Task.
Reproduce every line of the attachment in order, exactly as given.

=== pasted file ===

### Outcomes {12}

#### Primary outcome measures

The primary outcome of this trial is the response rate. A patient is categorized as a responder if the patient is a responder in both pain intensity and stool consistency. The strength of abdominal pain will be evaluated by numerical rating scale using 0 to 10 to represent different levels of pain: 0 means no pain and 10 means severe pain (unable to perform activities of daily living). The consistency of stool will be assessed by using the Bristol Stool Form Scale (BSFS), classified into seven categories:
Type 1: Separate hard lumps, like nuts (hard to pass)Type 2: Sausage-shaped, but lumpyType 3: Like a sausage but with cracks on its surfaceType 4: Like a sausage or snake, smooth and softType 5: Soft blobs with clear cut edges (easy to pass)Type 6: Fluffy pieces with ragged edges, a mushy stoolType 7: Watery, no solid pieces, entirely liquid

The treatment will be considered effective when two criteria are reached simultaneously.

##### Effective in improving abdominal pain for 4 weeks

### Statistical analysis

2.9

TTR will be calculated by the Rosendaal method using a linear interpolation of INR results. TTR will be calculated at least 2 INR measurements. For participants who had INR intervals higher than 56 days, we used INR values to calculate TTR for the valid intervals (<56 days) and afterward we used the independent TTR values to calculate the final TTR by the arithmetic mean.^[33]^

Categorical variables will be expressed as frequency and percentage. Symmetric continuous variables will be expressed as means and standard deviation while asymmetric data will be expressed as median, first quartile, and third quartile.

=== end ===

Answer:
### Outcomes {12}

#### Primary outcome measures

The primary outcome of this trial is the response rate. A patient is categorized as a responder if the patient is a responder in both pain intensity and stool consistency. The strength of abdominal pain will be evaluated by numerical rating scale using 0 to 10 to represent different levels of pain: 0 means no pain and 10 means severe pain (unable to perform activities of daily living). The consistency of stool will be assessed by using the Bristol Stool Form Scale (BSFS), classified into seven categories:
Type 1: Separate hard lumps, like nuts (hard to pass)Type 2: Sausage-shaped, but lumpyType 3: Like a sausage but with cracks on its surfaceType 4: Like a sausage or snake, smooth and softType 5: Soft blobs with clear cut edges (easy to pass)Type 6: Fluffy pieces with ragged edges, a mushy stoolType 7: Watery, no solid pieces, entirely liquid

The treatment will be considered effective when two criteria are reached simultaneously.

##### Effective in improving abdominal pain for 4 weeks

### Statistical analysis

2.9

TTR will be calculated by the Rosendaal method using a linear interpolation of INR results. TTR will be calculated at least 2 INR measurements. For participants who had INR intervals higher than 56 days, we used INR values to calculate TTR for the valid intervals (<56 days) and afterward we used the independent TTR values to calculate the final TTR by the arithmetic mean.^[33]^

Categorical variables will be expressed as frequency and percentage. Symmetric continuous variables will be expressed as means and standard deviation while asymmetric data will be expressed as median, first quartile, and third quartile.